Find our better angels
The Wall Street Journal recently had an article about an Illinois primary declaring the “centrist” candidate won. The divisiveness and polarization in America has among other things broken our common understanding of our language. One person’s “centrist” is another person’s jerk.
While winning the next election is crucial for both parties, if our democracy is to survive, it cannot be the ultimate goal. Elections create winners and losers. We have to have a system that will allow the majority to set the course of government while at the same time providing a meaningful role for the minority to participate in the process. In England, there is a long tradition of the role of the “loyal opposition.” Ronald Reagan and Tip O’Neill were committed to their own ideological values, but this famously did not stop them from sharing a drink and working together.
How do you bring back civility, comity and sense of commonality among our politicians? We cannot expect this to happen in Augusta and Washington, D.C., until we, the public, can first do so in our daily lives.
Gun violence a public health crisis
On March 24, led by the students from Marjory Stoneman Douglas High School in Parkland, Florida, students and their loved ones, took to the streets of Washington, D.C., and cities and towns all over this country to demand Congress enact legislation to prevent gun violence.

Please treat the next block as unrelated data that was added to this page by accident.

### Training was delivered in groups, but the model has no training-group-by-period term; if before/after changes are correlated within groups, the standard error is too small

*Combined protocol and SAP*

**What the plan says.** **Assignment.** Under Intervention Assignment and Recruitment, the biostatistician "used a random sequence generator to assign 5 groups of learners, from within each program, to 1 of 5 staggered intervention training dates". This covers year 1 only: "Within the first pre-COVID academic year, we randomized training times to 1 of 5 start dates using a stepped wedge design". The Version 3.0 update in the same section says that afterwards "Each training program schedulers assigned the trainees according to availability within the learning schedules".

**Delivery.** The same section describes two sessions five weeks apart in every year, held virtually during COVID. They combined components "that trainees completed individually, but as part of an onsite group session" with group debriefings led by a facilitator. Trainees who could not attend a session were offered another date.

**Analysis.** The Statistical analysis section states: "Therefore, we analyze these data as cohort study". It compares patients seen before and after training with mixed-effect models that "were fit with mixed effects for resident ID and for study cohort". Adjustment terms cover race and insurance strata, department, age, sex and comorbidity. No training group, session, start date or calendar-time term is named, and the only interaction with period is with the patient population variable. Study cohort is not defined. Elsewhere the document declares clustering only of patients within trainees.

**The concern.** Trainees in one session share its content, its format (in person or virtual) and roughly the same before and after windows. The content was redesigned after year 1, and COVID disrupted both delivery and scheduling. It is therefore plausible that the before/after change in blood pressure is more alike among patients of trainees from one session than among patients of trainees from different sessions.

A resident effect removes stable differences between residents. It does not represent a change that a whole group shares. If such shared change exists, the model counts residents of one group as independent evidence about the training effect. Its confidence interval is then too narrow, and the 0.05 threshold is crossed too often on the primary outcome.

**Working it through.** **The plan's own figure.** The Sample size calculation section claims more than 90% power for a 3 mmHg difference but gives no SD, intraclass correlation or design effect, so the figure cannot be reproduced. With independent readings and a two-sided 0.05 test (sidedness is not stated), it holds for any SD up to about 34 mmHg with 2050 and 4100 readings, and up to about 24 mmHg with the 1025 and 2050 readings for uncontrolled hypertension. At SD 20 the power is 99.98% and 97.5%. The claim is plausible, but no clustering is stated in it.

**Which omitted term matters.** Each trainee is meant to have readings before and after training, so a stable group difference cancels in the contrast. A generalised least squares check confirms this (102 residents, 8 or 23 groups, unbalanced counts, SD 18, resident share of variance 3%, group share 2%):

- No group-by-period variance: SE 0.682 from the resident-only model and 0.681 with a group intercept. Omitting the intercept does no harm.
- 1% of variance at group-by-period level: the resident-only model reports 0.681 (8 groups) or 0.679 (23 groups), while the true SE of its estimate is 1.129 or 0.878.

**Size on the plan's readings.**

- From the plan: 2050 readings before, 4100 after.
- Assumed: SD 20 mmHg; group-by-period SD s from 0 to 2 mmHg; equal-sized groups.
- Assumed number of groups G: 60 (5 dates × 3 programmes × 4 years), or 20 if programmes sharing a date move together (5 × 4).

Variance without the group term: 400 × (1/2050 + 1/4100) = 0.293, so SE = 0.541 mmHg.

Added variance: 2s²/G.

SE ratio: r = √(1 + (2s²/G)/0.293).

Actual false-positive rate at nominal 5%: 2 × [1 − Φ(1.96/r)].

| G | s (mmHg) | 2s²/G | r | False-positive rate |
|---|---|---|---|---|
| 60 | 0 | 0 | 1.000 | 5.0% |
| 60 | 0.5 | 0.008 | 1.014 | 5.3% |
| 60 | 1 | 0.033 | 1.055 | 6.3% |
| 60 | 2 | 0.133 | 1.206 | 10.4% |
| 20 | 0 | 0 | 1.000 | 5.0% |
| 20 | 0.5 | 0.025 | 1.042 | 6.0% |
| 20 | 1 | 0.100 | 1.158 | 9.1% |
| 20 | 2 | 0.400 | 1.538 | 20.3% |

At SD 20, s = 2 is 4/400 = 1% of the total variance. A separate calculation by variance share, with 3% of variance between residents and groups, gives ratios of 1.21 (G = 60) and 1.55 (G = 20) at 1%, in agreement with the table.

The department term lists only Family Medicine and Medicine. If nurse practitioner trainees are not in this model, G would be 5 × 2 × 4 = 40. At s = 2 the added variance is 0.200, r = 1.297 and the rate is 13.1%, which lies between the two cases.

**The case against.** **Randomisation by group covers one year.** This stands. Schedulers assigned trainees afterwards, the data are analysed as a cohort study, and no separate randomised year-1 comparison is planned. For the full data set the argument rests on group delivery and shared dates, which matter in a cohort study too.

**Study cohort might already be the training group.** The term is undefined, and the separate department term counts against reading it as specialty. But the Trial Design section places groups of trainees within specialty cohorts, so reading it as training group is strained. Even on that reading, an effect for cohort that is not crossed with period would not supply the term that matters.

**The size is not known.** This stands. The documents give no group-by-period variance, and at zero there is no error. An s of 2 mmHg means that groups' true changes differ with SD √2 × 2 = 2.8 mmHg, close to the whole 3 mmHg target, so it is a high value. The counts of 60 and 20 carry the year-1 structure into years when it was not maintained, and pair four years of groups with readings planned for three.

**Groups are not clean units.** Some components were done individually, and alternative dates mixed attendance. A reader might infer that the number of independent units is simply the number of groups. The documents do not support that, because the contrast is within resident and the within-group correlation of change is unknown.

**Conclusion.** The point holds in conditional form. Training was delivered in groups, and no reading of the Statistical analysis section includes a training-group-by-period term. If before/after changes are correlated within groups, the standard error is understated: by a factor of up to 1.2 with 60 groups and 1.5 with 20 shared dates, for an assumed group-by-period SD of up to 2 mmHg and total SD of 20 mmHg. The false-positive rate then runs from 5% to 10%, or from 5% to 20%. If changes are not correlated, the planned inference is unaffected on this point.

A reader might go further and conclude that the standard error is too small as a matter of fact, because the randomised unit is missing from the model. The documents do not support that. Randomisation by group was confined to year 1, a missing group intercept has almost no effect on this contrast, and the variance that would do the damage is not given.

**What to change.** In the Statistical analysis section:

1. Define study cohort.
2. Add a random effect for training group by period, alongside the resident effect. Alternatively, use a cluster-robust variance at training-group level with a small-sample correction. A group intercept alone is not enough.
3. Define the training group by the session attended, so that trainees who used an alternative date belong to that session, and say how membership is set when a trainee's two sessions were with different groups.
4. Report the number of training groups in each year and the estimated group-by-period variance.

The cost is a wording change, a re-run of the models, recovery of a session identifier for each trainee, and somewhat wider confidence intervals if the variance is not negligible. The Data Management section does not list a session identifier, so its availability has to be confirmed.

These young people have shown incredible leadership and courage in the face of unimaginable tragedy.
We pediatricians are incredibly proud of the students in Florida, Maine and all around the country leading the national conversation on gun violence, and we support their endeavors.
Every day, 46 children between the ages 1 and 19 are shot in this country. Violent attacks, homicide and suicide account for most of these shootings in older children and adolescents. Younger children fall victim to accidental injuries, most of which are preventable with proper gun storage.
Gun violence is a public health epidemic that uniquely affects our country, and our students have figured this out and they are asking the adults for action to save lives.
Members of the Maine Chapter of the American Academy of Pediatrics offer their full support. Children deserve to feel safe where they live learn and play.
American Academy of Pediatrics
Support ranked-choice voting
Voters should vote yes on June 12 on Question 1, the people’s veto to restore ranked-choice voting. I will use ranked-choice voting in the June primary and will vote to tell our Legislature that I want ranked-choice voting.
The people’s veto overrides a law passed by the Legislature last year to delay this needed election reform. It brings the voter-approved law into constitutional compliance by not applying it to general elections for the Maine House and Senate and governor. Ranked-choice voting was never in conflict with the U.S. Constitution and does not violate the “one person, one vote” principle, as opined by the Minnesota Supreme Court and the Ninth Circuit Court of Appeals in California.